As farming is one of two main industries in New Zealand (along with tourism), I soon noticed the different attitude towards the countryside. The majority of New Zealanders have a realistic understanding of how things operate and accept the concept of controlling the wild animal population. As we have no foxes; possums and rabbits are amongst some of the pests that need to be controlled and this is generally an accepted and necessary part of Kiwi-life. The regular hunting that goes on (in all forms) has escaped many of the problems and negative attention of those that have formed misguided opinions like the anti-hunt protestors in the UK. I constantly find New Zealand to be quite refreshing with the people here having a common-sense approach to most things in life.
The clean and accessible rivers throughout much of the country provide us with some fantastic fishing and this is a very popular pastime for locals and tourists alike. All in all, I soon discovered that NZ is a haven for those that appreciate the countryside and as a farrier; it suited me down to the ground.
The vast majority of horses live out all year around in New Zealand. With a population of just over four million people in a country of similar size to the United Kingdom (population 60 million), there is a large abundance of space and the horses benefit from this in so many ways. I had never questioned the amount of horses during my time in England that had vices, were bad tempered or would try to take a chunk out of me when I walked down a stable block. After shoeing in New Zealand for a few months, I suddenly realised that horses were noticeably happier. None of them were trying to kill me, I saw very little cribbing or wind-sucking and I could only put this down to horses living out and being able to graze all day. Additionally, every year in England I would lose a handful of my clients horses to twisted gut brought on by colic. I struggle to think of more than a handful of horses in NZ that I have heard of with colic and this could be attributed to a similar explanation. One of the downsides of horses living out all the time is that it is far too easy for owners to leave their horses out and not spend as much time handling, picking out their feet and so on. With generally lower levels of horse care knowledge compared to some other countries, education of owners is an important part of any equestrian professionals job in New Zealand. These challenges are something that I particularly enjoy.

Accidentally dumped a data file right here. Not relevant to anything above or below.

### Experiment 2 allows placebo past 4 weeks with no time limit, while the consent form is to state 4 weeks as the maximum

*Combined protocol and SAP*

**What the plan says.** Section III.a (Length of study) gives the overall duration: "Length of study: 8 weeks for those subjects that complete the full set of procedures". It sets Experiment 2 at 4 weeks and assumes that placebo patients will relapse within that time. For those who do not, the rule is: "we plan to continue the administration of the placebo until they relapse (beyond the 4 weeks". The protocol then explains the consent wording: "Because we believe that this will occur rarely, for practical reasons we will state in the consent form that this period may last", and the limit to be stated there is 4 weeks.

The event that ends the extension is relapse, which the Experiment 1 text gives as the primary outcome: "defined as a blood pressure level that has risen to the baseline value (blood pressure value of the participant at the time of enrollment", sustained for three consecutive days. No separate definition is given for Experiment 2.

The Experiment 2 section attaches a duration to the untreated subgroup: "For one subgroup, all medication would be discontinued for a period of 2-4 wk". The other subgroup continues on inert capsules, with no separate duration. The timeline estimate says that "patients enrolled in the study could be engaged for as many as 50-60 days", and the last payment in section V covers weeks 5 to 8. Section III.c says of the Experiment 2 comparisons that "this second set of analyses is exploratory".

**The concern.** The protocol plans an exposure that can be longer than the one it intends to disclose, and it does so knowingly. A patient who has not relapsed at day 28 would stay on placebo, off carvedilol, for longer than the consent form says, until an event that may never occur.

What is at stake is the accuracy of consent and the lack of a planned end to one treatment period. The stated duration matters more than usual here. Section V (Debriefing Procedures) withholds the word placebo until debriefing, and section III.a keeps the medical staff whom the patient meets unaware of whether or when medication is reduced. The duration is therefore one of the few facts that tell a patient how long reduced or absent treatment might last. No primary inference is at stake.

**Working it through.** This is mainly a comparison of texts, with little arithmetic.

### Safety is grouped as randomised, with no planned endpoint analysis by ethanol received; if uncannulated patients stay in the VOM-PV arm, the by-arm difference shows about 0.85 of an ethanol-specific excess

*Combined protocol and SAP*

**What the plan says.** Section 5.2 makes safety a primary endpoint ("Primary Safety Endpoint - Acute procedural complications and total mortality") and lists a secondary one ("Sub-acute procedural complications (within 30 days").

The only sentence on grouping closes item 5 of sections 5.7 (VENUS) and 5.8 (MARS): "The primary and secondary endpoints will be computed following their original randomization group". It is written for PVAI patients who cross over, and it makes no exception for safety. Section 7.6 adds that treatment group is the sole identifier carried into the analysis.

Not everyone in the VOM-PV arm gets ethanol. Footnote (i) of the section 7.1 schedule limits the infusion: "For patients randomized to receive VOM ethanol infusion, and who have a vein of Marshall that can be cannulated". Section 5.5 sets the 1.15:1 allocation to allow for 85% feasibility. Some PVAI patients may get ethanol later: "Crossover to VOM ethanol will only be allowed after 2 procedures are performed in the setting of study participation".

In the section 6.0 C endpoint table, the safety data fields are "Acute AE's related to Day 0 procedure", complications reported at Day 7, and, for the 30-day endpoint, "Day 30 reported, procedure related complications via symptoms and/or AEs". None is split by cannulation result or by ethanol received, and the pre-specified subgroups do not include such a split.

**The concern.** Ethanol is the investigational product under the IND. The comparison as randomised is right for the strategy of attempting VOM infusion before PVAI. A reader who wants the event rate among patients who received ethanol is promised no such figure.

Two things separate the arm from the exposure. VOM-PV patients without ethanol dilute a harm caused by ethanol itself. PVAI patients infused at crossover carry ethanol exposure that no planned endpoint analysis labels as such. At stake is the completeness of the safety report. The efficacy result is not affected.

I found that most of my new clients that I was picking up were almost as happy and well behaved as their horses. It was nice to be appreciated and so many were grateful that they had a qualified farrier to do their horses that they were eager to please the new British farrier. It was a far cry from feeling used and abused and totally dispensable as I had felt at times whilst working in England.
Along with the lack of compulsory registration for farriers and not the same level of understanding of owners, this also results in the average amount that farriers are able to charge and therefore, the money to be earned is less than in the UK. Farriers earn less but when I moved here myself, it was for the lifestyle and nothing else. Even with the lower pay, I still wouldn’t exchange the freedom, great weather, friendly people and the safe environment for raising children with a move back to the UK and the issues it currently faces.
Being from England originally means that I had to soon learn to accept being the butt of many jokes. As a large number of people have a close connection to the UK (many with family there), all the leg pulling is usually in good spirit but I draw the line at being told that I have an accent. I’m the first to point out to New Zealanders that I speak English, I am from England and therefore it must be them that has the accent! This usually does the trick. As you can tell, it’s important to give as much as you get and the Kiwis love that. I also tell them that I find it hard to accept the insistence of owners to call their horse trailer a ‘float’ when there is clearly no water to be seen anywhere….
After a year or two of being in New Zealand, with business booming and the strong demand for qualified farriers that there is, I started to look to the UK for a young or newly qualified farrier to come out for the busy summer months to give me a hand. I was lucky enough to hear from Ryan Batty who had at that time just completed his apprenticeship with Huw Dyer and was enthusiastic to come and experience all that New Zealand had to offer on a short working holiday. Being in a position to be able to employ him, we got Ryan a visa for a limited period and he came over to ease my workload over a summer.
More recently I have established a successful farriery practice with a growing number of professionals working together to provide an exceptional level of service to horse owners in around Christchurch. The friendly and relaxed team work well together and get to enjoy all that New Zealand has to offer whilst working in the career they are passionate about – farriery"